This week’s ‘revelations’ have been depressing not just for the fact of them, but for the response as if it was somehow surprising. It’s been government and to some extent media policy for years, ‘Go Home’, rapist hordes, swamping our clean country. And it will carry on. Windrush is the start. Get used to small communities over the next few years starting campaigns because a girl who’s lived here all her life has to go ‘back’ to Poland on account that her mum doesn’t earn enough, or can’t prove residency for every one of the last fourteen years in the UK. As Diane Abbott pointed out, British people are often more draconian in theory than practice. I hope she’s right.
It’s all very well for Michael Gove to say that Britain, post-Brexit, will be a very enticing place for immigration. That may be the theory, the perception is anything but that and so is the reality. As Home Secretary, Theresa May started this, she vetoed a trade deal with India because of India’s visa requests, she also vetoed an amnesty for exiting UK residing EU citizens. She is to immigration what the Bride of Wildenstein is to plastic surgery, obsessed and ugly. I am sick of pointing out that Brexit was about immigration and essentially racist, we were told that we were patronising for doing so. Well it is, that’s why the Single Market and Customs union are being dismissed. It’s all about immigration, and even if you personally voted for Brexit with no thoughts of immigration in your mind, you only won because of Farage and Johnson and racist dog-whistling. You were on that team, and this is the result.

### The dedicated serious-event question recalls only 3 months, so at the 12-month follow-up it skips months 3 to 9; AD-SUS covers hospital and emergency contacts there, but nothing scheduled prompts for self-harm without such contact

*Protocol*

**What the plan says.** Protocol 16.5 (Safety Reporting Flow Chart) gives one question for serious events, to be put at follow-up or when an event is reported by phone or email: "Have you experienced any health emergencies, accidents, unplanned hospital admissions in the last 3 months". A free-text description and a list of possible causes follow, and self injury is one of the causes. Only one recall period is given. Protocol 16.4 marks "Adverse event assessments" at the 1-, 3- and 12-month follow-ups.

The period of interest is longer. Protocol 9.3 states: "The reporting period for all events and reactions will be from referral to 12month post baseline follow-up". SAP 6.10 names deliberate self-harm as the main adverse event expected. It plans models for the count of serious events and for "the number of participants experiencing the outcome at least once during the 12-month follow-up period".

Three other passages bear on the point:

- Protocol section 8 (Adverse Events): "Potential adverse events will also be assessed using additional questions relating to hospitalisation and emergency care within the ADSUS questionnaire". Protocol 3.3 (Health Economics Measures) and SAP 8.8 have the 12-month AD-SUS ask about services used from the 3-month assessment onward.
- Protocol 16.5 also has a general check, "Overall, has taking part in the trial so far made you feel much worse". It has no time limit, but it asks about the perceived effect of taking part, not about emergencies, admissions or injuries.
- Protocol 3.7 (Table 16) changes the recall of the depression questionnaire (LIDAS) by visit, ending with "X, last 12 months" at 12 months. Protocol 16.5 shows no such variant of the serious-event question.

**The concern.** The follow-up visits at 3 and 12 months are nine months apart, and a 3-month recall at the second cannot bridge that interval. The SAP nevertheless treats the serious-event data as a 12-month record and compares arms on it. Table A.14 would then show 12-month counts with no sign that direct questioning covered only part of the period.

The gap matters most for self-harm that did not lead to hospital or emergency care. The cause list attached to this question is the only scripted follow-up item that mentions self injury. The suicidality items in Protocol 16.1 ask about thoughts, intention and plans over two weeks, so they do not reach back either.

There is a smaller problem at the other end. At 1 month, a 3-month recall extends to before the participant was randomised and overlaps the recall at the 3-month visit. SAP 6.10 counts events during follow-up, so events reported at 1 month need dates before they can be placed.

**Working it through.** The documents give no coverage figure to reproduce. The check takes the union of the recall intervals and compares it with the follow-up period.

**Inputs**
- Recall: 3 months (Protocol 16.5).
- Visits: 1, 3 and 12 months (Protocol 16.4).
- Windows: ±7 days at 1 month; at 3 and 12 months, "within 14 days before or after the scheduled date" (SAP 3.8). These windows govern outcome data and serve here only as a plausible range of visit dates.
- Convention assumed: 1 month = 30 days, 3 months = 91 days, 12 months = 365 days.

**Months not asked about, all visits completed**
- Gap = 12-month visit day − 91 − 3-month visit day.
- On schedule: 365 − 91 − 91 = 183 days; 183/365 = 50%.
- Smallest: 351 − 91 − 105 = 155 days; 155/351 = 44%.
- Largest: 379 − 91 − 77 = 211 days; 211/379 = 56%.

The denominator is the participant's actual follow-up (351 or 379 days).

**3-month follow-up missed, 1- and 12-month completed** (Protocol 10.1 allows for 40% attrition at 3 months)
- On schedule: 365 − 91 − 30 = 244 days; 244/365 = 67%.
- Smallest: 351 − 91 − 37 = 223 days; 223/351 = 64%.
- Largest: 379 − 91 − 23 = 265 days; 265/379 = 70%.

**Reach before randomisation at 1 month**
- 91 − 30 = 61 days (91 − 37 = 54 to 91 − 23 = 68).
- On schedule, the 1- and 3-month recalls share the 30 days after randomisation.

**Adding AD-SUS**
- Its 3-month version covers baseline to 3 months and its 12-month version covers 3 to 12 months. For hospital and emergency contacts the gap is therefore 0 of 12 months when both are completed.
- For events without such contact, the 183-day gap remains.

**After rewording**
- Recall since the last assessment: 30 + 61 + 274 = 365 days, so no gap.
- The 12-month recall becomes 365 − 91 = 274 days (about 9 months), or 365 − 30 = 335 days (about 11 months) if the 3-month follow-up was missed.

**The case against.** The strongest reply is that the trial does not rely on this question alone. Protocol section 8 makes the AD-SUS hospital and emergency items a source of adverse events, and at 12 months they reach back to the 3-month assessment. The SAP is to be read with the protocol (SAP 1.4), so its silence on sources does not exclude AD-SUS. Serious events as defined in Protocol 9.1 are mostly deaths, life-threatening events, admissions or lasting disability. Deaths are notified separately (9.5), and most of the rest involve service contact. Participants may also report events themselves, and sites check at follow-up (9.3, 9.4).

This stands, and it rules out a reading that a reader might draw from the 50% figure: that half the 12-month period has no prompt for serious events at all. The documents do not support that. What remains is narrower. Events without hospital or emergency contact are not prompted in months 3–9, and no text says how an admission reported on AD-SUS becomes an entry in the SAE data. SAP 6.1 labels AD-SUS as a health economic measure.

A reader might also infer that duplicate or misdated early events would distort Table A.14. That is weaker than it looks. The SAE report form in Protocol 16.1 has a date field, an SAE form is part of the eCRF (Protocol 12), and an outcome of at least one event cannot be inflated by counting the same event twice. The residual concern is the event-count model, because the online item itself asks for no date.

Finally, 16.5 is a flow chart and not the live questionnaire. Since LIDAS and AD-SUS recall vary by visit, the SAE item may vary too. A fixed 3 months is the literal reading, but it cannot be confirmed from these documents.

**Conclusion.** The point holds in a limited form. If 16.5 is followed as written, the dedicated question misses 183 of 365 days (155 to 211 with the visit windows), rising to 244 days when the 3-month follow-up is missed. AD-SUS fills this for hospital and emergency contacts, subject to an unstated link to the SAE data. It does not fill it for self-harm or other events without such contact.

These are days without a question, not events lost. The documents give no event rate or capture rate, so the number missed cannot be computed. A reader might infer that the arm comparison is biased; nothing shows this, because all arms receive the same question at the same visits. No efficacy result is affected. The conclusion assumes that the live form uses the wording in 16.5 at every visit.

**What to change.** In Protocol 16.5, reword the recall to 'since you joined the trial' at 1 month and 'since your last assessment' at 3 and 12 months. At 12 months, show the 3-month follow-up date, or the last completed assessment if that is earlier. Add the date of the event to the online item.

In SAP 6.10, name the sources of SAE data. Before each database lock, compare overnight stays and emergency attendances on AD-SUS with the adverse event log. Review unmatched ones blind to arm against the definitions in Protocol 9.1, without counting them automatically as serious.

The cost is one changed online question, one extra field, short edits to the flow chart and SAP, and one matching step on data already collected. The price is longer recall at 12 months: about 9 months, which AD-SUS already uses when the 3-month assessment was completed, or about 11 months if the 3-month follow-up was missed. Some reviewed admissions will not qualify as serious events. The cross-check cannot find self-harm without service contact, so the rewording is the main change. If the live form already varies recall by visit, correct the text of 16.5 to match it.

That infamous sign that appeared in flats for rent in the 1970s, ‘No Irish, No Blacks, No Dogs.’ It’s back, shamefully it’s back and hanging up outside Number Ten. Windrush has taken care of the Blacks, Brexit will take care of the Irish and other EU citizens and if you have a dog, it better be a pure-breed sodding Corgi or it’ll probably be out too. I just hope by then I’m all French poodle, because at the moment being British is shameful too.
This blog, bi-weekly, has been read by hundreds of thousands since it first started. It’s a story of my attempts to gain French nationality while covering the madness, as I see it, of post-referendum politics. But hey, here’s a link to my best-selling books!